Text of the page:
By @SimonCocking a review of Our Digital Future: Smart analysis of smart technology by William Webb available from Amazon here.

Alluring visions of the future abound, yet those flying cars have not filled our skies and the smart fridge is more of a joke than a reality. But digital technology has changed our lives completely – for the better and the worse – with always-on connectivity, Facebook, Uber and so much more. With jobs potentially at threat and political instability rising, correctly predicting our digital future is more important than even. Professor Webb has an outstanding track record of forecasting over the last 20 years and applies the same pragmatic realism to the next 20. 

This is a good, provoking read. He aims to be methodical about the predictions he makes, and looks to factor in how we imagined things might be twenty years ago, compared to how they actually turned out. He references Peter Thiel’s accurate lament about how they promised us flying cars and instead we got 140 (now 280) characters. In this context this is a sober, considered evaluation of where we might be in the near, and further future. Part of you wants to contest some of the observations, and allow for faster, more impressive developments, but he is right in some ways, things happen more incrementally, mostly, with massive leaps in some areas.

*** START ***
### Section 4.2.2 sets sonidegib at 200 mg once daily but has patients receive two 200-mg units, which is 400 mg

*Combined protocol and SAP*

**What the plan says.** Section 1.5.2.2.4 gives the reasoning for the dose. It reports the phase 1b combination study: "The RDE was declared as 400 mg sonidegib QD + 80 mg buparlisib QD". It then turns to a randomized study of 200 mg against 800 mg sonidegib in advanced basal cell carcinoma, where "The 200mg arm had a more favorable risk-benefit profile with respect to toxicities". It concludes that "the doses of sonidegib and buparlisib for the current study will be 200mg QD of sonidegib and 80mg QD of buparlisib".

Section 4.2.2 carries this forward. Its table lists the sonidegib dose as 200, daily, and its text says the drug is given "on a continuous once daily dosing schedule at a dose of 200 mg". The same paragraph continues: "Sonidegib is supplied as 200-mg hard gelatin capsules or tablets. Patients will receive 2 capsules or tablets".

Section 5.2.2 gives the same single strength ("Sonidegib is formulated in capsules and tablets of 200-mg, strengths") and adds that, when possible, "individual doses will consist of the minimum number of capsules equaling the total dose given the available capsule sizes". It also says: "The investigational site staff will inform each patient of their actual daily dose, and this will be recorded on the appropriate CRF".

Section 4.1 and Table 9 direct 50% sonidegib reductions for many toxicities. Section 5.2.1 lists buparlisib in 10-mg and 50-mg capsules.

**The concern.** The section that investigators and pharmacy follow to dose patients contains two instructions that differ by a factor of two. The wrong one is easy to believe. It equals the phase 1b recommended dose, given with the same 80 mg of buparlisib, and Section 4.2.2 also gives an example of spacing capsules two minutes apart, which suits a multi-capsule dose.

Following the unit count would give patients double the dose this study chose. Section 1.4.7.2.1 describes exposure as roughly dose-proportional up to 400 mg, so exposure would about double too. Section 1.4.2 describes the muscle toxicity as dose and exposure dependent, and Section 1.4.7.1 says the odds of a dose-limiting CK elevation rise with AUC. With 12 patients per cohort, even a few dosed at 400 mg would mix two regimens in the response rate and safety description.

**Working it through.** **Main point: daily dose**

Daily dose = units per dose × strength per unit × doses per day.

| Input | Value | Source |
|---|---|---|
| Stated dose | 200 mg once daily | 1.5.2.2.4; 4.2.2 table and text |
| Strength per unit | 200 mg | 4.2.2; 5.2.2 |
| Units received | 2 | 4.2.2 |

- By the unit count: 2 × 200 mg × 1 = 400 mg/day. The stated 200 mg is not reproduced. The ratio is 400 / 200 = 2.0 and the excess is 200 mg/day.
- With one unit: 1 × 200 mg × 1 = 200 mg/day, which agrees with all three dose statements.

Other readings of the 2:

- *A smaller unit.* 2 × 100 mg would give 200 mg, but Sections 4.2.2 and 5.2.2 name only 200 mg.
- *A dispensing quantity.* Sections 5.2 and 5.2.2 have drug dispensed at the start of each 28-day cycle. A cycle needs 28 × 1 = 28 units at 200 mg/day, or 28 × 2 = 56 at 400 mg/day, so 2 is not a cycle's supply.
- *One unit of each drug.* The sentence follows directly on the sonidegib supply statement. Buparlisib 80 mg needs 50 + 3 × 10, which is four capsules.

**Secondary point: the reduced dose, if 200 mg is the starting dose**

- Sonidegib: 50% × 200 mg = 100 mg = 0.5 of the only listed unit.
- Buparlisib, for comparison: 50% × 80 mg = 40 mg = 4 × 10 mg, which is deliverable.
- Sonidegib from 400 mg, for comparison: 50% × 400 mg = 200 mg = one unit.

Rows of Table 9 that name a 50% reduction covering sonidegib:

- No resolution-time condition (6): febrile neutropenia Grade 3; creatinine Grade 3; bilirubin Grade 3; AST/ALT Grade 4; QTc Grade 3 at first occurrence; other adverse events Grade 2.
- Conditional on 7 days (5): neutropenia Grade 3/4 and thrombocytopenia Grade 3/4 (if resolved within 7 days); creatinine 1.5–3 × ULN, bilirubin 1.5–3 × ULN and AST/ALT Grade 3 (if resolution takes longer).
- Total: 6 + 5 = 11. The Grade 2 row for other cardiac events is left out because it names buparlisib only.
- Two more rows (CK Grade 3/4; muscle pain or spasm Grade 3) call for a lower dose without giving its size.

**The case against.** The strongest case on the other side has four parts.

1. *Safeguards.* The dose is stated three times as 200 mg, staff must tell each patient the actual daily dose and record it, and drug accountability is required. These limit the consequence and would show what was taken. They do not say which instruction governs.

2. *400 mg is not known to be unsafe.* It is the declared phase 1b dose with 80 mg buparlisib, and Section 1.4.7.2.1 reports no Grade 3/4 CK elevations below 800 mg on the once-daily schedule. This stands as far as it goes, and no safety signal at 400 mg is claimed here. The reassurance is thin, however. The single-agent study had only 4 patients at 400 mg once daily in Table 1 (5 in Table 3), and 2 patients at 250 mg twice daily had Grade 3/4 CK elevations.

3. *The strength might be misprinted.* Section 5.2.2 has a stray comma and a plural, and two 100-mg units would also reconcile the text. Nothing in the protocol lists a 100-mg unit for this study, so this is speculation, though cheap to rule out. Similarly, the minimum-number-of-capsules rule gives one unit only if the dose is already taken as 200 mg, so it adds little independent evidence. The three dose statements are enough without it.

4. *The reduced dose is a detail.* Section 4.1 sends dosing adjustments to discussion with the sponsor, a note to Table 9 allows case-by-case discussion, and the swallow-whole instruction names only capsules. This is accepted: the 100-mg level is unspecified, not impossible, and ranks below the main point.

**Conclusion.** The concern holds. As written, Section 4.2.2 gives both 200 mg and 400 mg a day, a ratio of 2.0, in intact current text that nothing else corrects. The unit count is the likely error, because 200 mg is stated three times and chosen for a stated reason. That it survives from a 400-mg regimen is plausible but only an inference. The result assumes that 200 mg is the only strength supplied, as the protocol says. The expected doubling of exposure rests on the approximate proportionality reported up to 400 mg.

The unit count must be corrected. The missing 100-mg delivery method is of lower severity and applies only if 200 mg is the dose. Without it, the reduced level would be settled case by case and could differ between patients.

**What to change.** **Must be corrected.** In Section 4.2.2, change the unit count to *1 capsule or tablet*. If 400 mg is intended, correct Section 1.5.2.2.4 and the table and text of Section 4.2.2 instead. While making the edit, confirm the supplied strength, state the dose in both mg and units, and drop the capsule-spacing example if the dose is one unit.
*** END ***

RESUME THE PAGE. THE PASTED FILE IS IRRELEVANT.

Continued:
At times it felt a little too constrained, but, apart from the internet, maybe things are not actually so different from how they were twenty years ago. For all of these reasons this makes for a thought provoking and interesting read. However, on page 51 one line jarred, he says “I doubt blockchain will have a major impact on our digital future. If it does have an impact, then it is too early to predict with any confidence what it might be.” This, almost throwaway line made me wonder when the book was written. You can say I might be biased, but blockchain, where appropriately applied, is a transformational technology, that is already building out viable demonstrations of cutting edge, innovative technologies, that are delivering better, faster, more efficient solutions than those we previously had. As always with a book like this, when one statement feels inaccurate it can lead you to question the validity of some of his other predictions. However as he mentions in the book, if you don’t like them, you can always take someone else’s future predictions. Overall though it is a good, enjoyable read, and challenges you to think more deeply on what will change, what might change, and what could change. He also has good track record on his last round of predictions, so maybe he will be correct on many of these ones too.


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